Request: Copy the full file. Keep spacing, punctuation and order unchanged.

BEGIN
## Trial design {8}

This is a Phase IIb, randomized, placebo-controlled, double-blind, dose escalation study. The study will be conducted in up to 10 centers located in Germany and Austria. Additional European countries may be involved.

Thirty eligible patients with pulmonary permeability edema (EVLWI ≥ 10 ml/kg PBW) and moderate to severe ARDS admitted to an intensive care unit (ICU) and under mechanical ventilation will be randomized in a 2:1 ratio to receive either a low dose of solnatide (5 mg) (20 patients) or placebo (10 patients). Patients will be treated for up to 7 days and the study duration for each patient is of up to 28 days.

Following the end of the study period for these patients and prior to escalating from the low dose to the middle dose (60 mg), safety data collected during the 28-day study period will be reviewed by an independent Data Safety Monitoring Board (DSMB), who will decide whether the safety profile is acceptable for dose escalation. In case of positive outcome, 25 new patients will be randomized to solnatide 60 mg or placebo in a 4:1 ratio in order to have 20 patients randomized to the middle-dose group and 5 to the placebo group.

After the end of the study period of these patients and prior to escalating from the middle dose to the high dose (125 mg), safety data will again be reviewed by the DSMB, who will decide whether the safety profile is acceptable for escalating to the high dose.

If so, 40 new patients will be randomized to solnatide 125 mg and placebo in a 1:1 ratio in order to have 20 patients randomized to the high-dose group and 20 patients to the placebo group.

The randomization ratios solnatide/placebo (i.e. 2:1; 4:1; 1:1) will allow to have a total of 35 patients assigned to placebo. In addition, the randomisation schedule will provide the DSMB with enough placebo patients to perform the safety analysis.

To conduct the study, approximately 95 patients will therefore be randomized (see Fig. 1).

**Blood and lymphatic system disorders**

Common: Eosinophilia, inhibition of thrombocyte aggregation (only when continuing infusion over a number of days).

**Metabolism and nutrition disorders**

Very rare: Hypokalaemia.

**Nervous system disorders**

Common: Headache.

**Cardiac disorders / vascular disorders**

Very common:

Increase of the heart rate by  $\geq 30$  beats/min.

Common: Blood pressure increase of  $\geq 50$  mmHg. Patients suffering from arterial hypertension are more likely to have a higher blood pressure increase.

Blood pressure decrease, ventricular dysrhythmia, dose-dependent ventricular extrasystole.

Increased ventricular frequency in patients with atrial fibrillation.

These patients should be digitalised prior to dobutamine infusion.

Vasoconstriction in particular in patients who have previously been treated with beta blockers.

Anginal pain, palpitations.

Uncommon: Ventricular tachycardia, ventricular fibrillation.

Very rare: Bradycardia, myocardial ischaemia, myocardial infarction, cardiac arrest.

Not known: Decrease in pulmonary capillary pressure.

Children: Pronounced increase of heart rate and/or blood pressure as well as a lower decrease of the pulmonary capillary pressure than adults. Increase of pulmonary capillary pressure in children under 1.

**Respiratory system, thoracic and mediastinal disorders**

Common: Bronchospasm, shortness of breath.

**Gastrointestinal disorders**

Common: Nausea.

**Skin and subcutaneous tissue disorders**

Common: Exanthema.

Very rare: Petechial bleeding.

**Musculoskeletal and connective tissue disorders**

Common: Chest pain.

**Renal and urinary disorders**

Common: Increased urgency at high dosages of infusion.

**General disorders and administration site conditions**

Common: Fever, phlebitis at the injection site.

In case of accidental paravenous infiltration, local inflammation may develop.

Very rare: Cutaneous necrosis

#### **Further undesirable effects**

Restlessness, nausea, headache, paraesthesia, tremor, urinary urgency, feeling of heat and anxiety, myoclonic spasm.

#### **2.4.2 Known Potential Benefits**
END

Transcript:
## Trial design {8}

This is a Phase IIb, randomized, placebo-controlled, double-blind, dose escalation study. The study will be conducted in up to 10 centers located in Germany and Austria. Additional European countries may be involved.

Thirty eligible patients with pulmonary permeability edema (EVLWI ≥ 10 ml/kg PBW) and moderate to severe ARDS admitted to an intensive care unit (ICU) and under mechanical ventilation will be randomized in a 2:1 ratio to receive either a low dose of solnatide (5 mg) (20 patients) or placebo (10 patients). Patients will be treated for up to 7 days and the study duration for each patient is of up to 28 days.

Following the end of the study period for these patients and prior to escalating from the low dose to the middle dose (60 mg), safety data collected during the 28-day study period will be reviewed by an independent Data Safety Monitoring Board (DSMB), who will decide whether the safety profile is acceptable for dose escalation. In case of positive outcome, 25 new patients will be randomized to solnatide 60 mg or placebo in a 4:1 ratio in order to have 20 patients randomized to the middle-dose group and 5 to the placebo group.

After the end of the study period of these patients and prior to escalating from the middle dose to the high dose (125 mg), safety data will again be reviewed by the DSMB, who will decide whether the safety profile is acceptable for escalating to the high dose.

If so, 40 new patients will be randomized to solnatide 125 mg and placebo in a 1:1 ratio in order to have 20 patients randomized to the high-dose group and 20 patients to the placebo group.

The randomization ratios solnatide/placebo (i.e. 2:1; 4:1; 1:1) will allow to have a total of 35 patients assigned to placebo. In addition, the randomisation schedule will provide the DSMB with enough placebo patients to perform the safety analysis.

To conduct the study, approximately 95 patients will therefore be randomized (see Fig. 1).

**Blood and lymphatic system disorders**

Common: Eosinophilia, inhibition of thrombocyte aggregation (only when continuing infusion over a number of days).

**Metabolism and nutrition disorders**

Very rare: Hypokalaemia.

**Nervous system disorders**

Common: Headache.

**Cardiac disorders / vascular disorders**

Very common:

Increase of the heart rate by  $\geq 30$  beats/min.

Common: Blood pressure increase of  $\geq 50$  mmHg. Patients suffering from arterial hypertension are more likely to have a higher blood pressure increase.

Blood pressure decrease, ventricular dysrhythmia, dose-dependent ventricular extrasystole.

Increased ventricular frequency in patients with atrial fibrillation.

These patients should be digitalised prior to dobutamine infusion.

Vasoconstriction in particular in patients who have previously been treated with beta blockers.

Anginal pain, palpitations.

Uncommon: Ventricular tachycardia, ventricular fibrillation.

Very rare: Bradycardia, myocardial ischaemia, myocardial infarction, cardiac arrest.

Not known: Decrease in pulmonary capillary pressure.

Children: Pronounced increase of heart rate and/or blood pressure as well as a lower decrease of the pulmonary capillary pressure than adults. Increase of pulmonary capillary pressure in children under 1.

**Respiratory system, thoracic and mediastinal disorders**

Common: Bronchospasm, shortness of breath.

**Gastrointestinal disorders**

Common: Nausea.

**Skin and subcutaneous tissue disorders**

Common: Exanthema.

Very rare: Petechial bleeding.

**Musculoskeletal and connective tissue disorders**

Common: Chest pain.

**Renal and urinary disorders**

Common: Increased urgency at high dosages of infusion.

**General disorders and administration site conditions**

Common: Fever, phlebitis at the injection site.

In case of accidental paravenous infiltration, local inflammation may develop.

Very rare: Cutaneous necrosis

#### **Further undesirable effects**

Restlessness, nausea, headache, paraesthesia, tremor, urinary urgency, feeling of heat and anxiety, myoclonic spasm.

#### **2.4.2 Known Potential Benefits**